Boys That Feel Too Skinny More Likely To Be Depressed & Use Steroids, Study Shows

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Previous articles I have written on body dysmorphia (distorted body image) and the so called ‘Adonis complex’ is ever more pertinent thanks to new research suggesting that teenage boys that perceive themselves to be skinny, are more likely to be depressed and consequently, use performance enhancing drugs too. This new research goes hand in hand with the exaggerated negative perceptions many people (young and old) have of their bodies, technically known as body/ muscle dysmorphia.


What the study found

The study was recently published by the American Psychological Association (APA) and were clear with their conclusions… ‘Teenage boys who feel they are underweight and report being the victim of bullying are more likely to use steroids and feel depressed than other boys their age’… pretty concerning right? The severity of muscle dysmorphia in young boys is likened to that of anaorexia in young females, and although both of these conditions are plausible in both boys and girls, and men and women, the overwhelming majority of cases of muscle dysmorphia are seen in young boys fitting the above description. Aaron Blashill, PhD explains that generally, ‘teenage girls internalise and strive for a thin appearance, whereas teenage boys tend to emphasise a more muscular body type’. The concern is that many of the boys unable to attain this desirable physique are resorting to rather drastic measures, such as steroid use in order to achieve their goals.

Having followed an accepted, nationally representative, large subject number of 2,139 boys over the course of 13 years. The boys were 16 years of age at the beginning of this study back in 1996, and 13 years down the line were subsequently interviewed to see how they perceived themselves. Turned out the boys that considered themselves to be very underweight, even though they were actually the national average weight or higher, reported the highest levels of depressive symptoms. The boys were surveyed 3 times during the 13 years in order to see how self- perceptions developed by asking them to rate their current weight according to a scale of ‘very underweight’ to ‘very overweight’.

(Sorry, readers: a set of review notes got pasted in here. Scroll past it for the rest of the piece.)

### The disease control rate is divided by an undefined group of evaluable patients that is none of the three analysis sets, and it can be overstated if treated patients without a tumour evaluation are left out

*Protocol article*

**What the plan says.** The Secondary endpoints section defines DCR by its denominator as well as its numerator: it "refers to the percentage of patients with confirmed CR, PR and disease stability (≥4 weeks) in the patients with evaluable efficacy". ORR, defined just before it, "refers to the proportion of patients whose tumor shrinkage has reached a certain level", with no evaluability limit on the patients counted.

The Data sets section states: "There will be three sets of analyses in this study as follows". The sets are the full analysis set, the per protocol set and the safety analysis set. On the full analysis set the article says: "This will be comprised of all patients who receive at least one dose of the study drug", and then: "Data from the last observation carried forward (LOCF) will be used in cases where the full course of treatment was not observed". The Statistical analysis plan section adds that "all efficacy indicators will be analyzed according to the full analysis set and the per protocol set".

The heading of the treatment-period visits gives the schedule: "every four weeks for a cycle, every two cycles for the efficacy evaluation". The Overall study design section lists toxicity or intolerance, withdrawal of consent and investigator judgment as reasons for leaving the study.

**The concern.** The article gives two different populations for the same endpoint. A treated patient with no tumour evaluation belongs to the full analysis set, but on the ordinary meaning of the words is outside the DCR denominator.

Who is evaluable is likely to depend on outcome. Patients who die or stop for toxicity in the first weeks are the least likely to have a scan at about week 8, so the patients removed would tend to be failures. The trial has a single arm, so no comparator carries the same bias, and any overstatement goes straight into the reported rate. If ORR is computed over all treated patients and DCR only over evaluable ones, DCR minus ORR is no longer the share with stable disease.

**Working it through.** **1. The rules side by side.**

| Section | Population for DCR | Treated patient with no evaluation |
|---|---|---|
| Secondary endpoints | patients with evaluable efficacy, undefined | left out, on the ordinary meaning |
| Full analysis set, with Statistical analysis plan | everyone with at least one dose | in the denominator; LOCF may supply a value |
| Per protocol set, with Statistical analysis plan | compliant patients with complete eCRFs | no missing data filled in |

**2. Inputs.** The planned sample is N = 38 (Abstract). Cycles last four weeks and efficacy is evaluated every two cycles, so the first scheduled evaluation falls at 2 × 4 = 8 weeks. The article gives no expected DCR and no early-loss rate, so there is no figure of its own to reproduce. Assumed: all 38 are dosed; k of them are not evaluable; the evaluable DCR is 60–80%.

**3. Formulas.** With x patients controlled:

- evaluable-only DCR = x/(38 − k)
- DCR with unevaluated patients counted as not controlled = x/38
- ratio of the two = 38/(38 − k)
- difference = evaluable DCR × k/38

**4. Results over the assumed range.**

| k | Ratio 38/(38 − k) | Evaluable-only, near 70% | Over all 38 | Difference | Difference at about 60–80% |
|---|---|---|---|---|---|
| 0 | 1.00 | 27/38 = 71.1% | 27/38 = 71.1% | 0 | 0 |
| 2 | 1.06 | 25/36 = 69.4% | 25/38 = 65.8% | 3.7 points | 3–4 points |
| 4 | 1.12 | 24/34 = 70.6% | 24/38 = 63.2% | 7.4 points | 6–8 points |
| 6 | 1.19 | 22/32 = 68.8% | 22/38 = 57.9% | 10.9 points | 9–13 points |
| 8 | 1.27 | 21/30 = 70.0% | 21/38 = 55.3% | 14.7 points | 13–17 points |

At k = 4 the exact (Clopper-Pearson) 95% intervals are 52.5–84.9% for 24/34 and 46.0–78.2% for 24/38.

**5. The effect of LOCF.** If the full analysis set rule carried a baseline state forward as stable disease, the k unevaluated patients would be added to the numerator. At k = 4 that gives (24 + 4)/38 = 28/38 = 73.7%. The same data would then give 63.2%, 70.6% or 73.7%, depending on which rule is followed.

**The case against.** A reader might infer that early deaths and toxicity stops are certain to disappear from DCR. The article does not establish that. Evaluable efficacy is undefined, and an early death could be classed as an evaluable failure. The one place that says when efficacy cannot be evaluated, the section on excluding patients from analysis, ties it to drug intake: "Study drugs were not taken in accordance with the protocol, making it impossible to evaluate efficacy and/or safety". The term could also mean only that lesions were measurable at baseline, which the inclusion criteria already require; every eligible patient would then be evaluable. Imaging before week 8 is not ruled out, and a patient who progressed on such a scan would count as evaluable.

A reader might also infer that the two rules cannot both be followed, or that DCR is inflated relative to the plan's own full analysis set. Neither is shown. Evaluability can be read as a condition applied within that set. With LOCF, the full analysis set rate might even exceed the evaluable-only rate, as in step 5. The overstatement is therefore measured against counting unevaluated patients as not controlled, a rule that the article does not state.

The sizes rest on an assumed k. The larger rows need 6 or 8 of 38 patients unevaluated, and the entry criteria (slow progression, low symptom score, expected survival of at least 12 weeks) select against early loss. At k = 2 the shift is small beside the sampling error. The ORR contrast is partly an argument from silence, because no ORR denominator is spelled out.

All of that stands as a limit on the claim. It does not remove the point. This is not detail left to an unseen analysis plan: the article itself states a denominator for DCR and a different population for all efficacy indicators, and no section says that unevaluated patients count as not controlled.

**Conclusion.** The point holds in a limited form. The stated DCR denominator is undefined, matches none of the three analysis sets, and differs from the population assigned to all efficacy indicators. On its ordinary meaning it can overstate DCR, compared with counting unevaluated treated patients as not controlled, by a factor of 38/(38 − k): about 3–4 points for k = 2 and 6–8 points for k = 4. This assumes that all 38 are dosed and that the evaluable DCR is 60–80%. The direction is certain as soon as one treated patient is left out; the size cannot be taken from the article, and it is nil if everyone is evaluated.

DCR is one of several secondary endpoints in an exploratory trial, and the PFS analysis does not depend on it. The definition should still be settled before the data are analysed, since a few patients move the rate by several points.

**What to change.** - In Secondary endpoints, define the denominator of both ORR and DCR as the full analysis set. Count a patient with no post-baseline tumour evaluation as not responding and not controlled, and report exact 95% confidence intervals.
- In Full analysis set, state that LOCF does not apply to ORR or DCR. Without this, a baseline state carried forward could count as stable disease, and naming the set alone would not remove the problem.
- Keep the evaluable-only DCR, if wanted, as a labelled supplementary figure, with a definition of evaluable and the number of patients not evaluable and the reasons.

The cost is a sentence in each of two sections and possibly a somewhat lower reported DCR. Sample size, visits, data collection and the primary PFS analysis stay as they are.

Drug use

Peer pressure isn’t the only cause of teenagers trying drugs, just like marijuana isn’t the only type of drug these impressionable people try. Performance enhancing drugs such as anabolic steroids are a real concern in recent times, particularly in young boys suffering muscle dysmorphia. Muscle dysmorphia may have nothing to do with their peers in the slightest, yet they may still feel unsettled and uncomfortable with the way they look… enter the quick fix… steroids! In fact, 4% of the studies participants consumed steroids, whilst 3% still felt they were underweight and reported a higher degree of bullying as a consequence. This in turn predicted a higher incidence of steroid use.

 

Treatments?

With regards to treating boys resorting to steroid use, treatments are scarce, however cognitive behavioural therapy (CBT) is a viable method of treating body dysmorphia and other body image concerns, so this may be an option.

 

Reference

Science Daily, (2014). Fear of being too skinny may put teen boys at risk for depression, steroid use. Retrieved 3rd December, 2014, from http://www.sciencedaily.com/releases/2014/01/140113095143.htm

Aaron J. Blashill. A Dual Pathway Model of Steroid Use Among Adolescent Boys: Results From a Nationally Representative Sample.. Psychology of Men & Masculinity, 2013; DOI: 10.1037/a0032914

Aaron J. Blashill, Sabine Wilhelm. Body Image Distortions, Weight, and Depression in Adolescent Boys: Longitudinal Trajectories Into Adulthood.. Psychology of Men & Masculinity, 2013; DOI: 10.1037/a0034618

 

 

 

About the Author

Job Role Qualified Dietitian and Sports Nutritionist Qualifications BSc (Hons) Sports Science | BSc (Hons) Dietetics Tom has always participated in sport both recreationally and competitively which led to an unquenchable thirst for information on anything health, nutrition and fitness. After leaving school Tom went on to play for a football academy during which time he studied Sport and Exercise Science. From here he went on to study a BSc (Hons) Sport Science at UEA followed by his second BSc (Hons) degree, this time at the University of Hertfordshire studying Dietetics. Tom has worked in the fitness, educational and clinical nutrition industry starting out at David Lloyd Health and Leisure Clubs. He then went on to work as a Dietitian (RD) in the NHS, during which time he conducted clinics for healthy eating, weight loss and weight gain, as well as specialised consultations on Diabetes, IBS and Coeliac disease to name a few. He has vast amounts of experience at devising diet plans and supplement regimens, as well as working in the community with schools and competitive athletes. As Head Nutritionist and Supplement expert at Discount Supplements Tom is here to provide current and evidence based health and nutrition information to help you reach your health and fitness goals!
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